Thomas Gore, guilty of Gray campaign misdeeds, seeks probation


Thomas Gore leaves the District’s federal courthouse after pleading guilty last May. (Katherine Frey/The Washington Post)

A longtime friend and campaign aide of Mayor Vincent C. Gray is hoping to avoid jail time for his role in illegal payoffs to a fellow candidate in 2010.

In a court papers filed Friday, Thomas W. Gore asked U.S. District Judge Colleen Kollar-Kotelly to spare him jail time when he is sentenced July 26. Prosecutors the week prior asked the judge to hand Gore a six-month prison sentence, saying he “caused significant damage to the image and integrity of the District’s electoral process.”

A probation-only sentence is justified, his lawyer Frederick D. Cooke Jr. wrote, “in view of Mr. Gore’s unequivocal acceptance of responsibility, his well-documented history of extraordinary community service, and the significant role he continues to perform as a family member, friend and mentor to others.”

Gore, 62, pleaded guilty in May 2012 to campaign finance violations, as well as a felony obstruction of justice charge for destroying a spiral-bound notebook in which he kept records of payoffs to Sulaimon Brown — the minor candidate who in exchange for the cash verbally attacked incumbent Adrian M. Fenty on the campaign trail.

In arguing for the probation-only sentence, Cooke made note of Gore’s childhood in foster care, his long history working for social service organizations and as a church deacon, and his role as “the good son, the good brother, the good friend, and the good mentor throughout his life.”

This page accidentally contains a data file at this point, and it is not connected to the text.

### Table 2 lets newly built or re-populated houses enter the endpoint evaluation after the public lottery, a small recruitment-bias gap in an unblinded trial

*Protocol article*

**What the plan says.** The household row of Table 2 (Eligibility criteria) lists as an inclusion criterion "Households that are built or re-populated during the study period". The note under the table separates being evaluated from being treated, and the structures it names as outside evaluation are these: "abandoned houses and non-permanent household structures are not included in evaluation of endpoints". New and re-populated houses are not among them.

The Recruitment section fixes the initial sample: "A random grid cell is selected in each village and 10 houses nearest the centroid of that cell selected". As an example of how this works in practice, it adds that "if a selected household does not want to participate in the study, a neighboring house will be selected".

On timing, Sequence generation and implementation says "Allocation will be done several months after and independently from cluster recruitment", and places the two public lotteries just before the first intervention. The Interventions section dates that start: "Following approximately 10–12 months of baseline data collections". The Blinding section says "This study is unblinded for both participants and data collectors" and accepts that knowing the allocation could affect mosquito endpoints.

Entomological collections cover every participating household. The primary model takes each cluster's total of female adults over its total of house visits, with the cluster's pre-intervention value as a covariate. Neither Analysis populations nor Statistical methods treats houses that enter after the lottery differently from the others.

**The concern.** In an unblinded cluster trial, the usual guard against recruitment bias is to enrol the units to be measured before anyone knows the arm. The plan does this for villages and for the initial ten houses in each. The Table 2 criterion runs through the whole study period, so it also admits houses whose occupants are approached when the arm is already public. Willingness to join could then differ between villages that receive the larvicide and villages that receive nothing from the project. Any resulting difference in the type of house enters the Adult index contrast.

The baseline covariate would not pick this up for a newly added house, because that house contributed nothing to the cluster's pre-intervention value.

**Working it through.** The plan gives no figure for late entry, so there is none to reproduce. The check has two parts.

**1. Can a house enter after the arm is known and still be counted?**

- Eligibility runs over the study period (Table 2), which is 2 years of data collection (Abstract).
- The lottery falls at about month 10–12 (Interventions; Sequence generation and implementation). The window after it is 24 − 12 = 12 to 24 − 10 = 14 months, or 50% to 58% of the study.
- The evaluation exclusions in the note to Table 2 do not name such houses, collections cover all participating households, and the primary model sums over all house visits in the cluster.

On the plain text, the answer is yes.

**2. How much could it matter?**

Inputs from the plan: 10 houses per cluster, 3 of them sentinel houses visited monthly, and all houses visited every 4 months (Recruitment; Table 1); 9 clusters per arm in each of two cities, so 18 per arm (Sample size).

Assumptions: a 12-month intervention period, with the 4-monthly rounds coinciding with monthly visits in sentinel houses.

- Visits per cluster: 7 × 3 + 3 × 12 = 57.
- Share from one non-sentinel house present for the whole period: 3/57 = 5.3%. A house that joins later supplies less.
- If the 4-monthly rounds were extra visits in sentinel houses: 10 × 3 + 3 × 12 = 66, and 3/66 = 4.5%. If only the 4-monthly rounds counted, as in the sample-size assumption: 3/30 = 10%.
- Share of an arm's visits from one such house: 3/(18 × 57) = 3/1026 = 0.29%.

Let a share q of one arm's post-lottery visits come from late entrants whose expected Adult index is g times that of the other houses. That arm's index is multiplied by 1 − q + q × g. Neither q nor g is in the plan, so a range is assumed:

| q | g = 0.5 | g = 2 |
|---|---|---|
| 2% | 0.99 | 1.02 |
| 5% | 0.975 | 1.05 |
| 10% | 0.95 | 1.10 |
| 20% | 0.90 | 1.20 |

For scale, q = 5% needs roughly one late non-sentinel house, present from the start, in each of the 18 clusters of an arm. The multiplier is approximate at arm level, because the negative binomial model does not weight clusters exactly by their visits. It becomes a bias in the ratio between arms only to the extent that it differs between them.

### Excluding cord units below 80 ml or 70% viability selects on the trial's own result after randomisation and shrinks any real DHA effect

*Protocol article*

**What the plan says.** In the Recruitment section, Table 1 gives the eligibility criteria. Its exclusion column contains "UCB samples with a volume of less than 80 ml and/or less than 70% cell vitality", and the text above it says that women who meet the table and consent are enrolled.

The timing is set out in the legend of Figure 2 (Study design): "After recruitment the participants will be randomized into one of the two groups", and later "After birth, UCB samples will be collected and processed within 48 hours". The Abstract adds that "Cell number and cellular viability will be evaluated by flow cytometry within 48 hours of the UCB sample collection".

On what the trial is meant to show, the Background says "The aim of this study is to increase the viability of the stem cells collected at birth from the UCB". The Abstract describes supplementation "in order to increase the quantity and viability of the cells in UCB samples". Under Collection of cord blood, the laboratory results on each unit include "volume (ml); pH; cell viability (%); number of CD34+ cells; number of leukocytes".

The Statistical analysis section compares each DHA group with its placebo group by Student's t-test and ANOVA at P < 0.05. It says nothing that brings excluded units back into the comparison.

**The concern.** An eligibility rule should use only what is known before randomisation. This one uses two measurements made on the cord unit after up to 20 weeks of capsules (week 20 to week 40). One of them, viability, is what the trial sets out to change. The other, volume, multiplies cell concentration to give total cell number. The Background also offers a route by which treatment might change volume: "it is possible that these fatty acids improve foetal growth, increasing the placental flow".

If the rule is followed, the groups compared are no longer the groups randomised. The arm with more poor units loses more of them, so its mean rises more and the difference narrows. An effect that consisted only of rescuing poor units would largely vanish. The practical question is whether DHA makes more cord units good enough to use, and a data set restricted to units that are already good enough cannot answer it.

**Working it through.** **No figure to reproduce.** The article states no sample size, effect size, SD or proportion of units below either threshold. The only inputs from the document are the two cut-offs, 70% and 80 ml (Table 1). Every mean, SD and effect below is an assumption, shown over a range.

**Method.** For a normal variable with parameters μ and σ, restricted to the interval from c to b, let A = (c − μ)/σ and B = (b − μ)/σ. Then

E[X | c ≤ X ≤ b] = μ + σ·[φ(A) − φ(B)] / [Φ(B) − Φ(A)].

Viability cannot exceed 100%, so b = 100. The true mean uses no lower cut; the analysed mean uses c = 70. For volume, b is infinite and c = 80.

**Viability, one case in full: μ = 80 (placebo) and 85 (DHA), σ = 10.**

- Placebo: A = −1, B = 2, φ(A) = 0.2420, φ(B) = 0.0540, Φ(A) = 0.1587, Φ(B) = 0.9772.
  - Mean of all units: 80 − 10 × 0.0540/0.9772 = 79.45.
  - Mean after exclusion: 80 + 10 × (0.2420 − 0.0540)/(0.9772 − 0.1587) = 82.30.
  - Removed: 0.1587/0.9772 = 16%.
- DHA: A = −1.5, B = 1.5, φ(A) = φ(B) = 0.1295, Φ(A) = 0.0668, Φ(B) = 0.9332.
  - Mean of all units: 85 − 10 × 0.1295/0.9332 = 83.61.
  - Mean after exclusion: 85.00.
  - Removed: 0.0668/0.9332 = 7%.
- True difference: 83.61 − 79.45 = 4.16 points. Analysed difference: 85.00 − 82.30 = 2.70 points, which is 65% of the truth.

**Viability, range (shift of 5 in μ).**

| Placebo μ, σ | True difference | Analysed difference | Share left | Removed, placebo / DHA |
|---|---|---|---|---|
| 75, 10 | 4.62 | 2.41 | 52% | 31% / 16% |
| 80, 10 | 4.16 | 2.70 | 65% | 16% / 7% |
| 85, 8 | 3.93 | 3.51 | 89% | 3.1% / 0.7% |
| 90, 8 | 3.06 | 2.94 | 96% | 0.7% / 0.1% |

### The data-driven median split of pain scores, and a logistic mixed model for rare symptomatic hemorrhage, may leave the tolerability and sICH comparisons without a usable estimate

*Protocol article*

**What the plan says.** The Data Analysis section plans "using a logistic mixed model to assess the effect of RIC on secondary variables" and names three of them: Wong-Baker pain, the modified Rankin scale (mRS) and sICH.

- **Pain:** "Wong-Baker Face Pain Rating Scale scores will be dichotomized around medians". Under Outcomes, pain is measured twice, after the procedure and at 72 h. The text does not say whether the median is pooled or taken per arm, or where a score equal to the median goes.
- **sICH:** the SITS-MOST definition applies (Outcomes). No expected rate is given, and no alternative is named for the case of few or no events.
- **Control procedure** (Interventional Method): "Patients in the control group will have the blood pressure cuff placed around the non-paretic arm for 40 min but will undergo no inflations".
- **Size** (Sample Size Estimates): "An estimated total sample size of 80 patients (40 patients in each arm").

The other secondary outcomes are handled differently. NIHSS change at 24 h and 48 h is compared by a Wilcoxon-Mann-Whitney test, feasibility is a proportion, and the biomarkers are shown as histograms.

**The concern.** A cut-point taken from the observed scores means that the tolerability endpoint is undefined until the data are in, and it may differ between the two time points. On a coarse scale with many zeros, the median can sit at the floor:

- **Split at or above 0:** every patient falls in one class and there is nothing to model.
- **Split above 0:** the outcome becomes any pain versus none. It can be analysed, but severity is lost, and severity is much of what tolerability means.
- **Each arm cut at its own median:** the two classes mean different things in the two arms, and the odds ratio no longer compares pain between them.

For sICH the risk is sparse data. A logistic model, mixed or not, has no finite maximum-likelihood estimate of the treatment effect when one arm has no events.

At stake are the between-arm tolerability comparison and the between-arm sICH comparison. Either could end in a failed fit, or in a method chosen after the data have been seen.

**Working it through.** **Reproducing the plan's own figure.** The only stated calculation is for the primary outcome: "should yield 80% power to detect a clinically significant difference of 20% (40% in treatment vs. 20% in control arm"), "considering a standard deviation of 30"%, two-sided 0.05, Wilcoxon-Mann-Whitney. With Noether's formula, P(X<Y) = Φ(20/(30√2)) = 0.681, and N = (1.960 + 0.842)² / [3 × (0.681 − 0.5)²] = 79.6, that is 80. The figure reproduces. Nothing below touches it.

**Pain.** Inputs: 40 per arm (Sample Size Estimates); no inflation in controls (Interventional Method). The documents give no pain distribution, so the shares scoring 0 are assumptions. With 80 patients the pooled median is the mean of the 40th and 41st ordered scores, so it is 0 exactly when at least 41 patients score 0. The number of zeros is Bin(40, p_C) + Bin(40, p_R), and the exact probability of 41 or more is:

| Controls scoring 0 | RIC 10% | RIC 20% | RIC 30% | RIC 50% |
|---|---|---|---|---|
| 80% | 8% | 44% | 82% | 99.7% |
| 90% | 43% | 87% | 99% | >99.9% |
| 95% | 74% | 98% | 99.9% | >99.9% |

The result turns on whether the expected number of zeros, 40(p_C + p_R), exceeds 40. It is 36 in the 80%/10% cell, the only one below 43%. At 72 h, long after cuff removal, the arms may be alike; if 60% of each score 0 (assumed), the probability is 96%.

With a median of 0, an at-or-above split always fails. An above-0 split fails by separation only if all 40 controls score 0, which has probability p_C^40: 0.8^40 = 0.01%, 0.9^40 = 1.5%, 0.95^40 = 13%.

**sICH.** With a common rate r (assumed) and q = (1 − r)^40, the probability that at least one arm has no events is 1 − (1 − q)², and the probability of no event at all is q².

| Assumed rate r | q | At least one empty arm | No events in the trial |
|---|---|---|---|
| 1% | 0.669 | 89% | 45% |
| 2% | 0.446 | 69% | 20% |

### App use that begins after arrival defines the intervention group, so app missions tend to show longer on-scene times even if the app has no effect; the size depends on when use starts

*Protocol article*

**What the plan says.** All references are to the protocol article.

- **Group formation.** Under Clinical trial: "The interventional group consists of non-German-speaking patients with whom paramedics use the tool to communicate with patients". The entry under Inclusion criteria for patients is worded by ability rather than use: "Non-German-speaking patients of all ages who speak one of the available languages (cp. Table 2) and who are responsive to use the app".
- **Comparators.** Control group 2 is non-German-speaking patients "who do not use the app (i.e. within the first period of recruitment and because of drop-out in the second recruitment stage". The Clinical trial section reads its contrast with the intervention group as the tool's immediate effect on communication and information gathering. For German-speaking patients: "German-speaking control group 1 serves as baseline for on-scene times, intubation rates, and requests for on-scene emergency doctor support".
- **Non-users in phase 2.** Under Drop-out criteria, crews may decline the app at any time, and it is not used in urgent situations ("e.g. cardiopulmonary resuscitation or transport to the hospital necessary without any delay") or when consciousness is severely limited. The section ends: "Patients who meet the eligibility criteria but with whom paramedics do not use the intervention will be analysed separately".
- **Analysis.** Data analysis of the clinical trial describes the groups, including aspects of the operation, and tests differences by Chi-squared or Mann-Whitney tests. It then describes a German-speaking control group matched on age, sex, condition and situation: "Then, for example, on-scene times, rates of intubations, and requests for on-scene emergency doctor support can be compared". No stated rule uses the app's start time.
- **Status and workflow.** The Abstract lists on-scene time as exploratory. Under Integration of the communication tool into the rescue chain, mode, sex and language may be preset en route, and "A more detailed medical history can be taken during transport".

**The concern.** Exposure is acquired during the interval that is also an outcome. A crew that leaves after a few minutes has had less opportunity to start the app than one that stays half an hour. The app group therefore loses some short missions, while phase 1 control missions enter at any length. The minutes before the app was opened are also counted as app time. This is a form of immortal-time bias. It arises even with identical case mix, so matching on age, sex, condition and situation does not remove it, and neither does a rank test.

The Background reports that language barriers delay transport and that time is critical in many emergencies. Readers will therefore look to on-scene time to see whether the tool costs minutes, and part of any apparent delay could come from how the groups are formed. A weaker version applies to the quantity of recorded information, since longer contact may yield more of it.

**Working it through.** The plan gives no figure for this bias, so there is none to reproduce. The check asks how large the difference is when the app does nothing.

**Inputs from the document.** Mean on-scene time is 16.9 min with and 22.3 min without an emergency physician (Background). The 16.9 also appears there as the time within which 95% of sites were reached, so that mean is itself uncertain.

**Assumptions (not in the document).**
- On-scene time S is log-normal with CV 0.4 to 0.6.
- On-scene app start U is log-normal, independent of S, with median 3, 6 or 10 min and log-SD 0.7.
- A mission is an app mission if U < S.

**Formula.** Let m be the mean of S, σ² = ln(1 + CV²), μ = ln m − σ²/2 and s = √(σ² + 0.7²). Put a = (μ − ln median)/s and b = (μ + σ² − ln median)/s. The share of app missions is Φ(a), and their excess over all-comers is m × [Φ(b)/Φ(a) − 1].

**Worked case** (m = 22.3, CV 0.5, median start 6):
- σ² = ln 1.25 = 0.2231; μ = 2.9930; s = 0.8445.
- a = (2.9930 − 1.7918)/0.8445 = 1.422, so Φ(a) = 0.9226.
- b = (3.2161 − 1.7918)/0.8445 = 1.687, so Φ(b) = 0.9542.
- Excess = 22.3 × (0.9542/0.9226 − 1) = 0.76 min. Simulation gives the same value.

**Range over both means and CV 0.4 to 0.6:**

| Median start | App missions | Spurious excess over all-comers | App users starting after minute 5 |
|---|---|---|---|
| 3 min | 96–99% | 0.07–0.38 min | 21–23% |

“Mr. Gore’s life is replete with examples of his giving spirit which speaks to his true character,” the memorandum reads. “The instant offense is completely at odds with the life that Mr. Gore has lead for the last 58 years.”

The memorandum lays out how Gore, the campaign’s assistant treasurer and the person in charge of the day-to-day finances, conspired with fellow campaign worker Howard L. Brooks to pay off Brown with fraudulent money orders. There is no mention in the document, nor in any other court document in the Gore or Brooks cases, that Gray had knowledge of the scheme.

In arguing against jail time, Cooke wrote that Gore “has cooperated with federal authorities in an effort to provide assistance in furthering the investigation and prosecution of illegal activities here in the District” and that he has already “suffered public humiliation and intense media scrutiny as a result of his actions.”

“Mr. Gore fully understands that his conduct has added to the poor image of the District at a time when that image is under substantial question,” Cooke wrote. “Throughout the great majority of his adult life, Mr. Gore has been a contributor to a positive image of his hometown. On this occasion, he did not make that positive difference, and he is genuinely remorseful about that.”

Mike DeBonis covers Congress and national politics for The Washington Post. He previously covered D.C. politics and government from 2007 to 2015.

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Mike DeBonis · July 1, 2013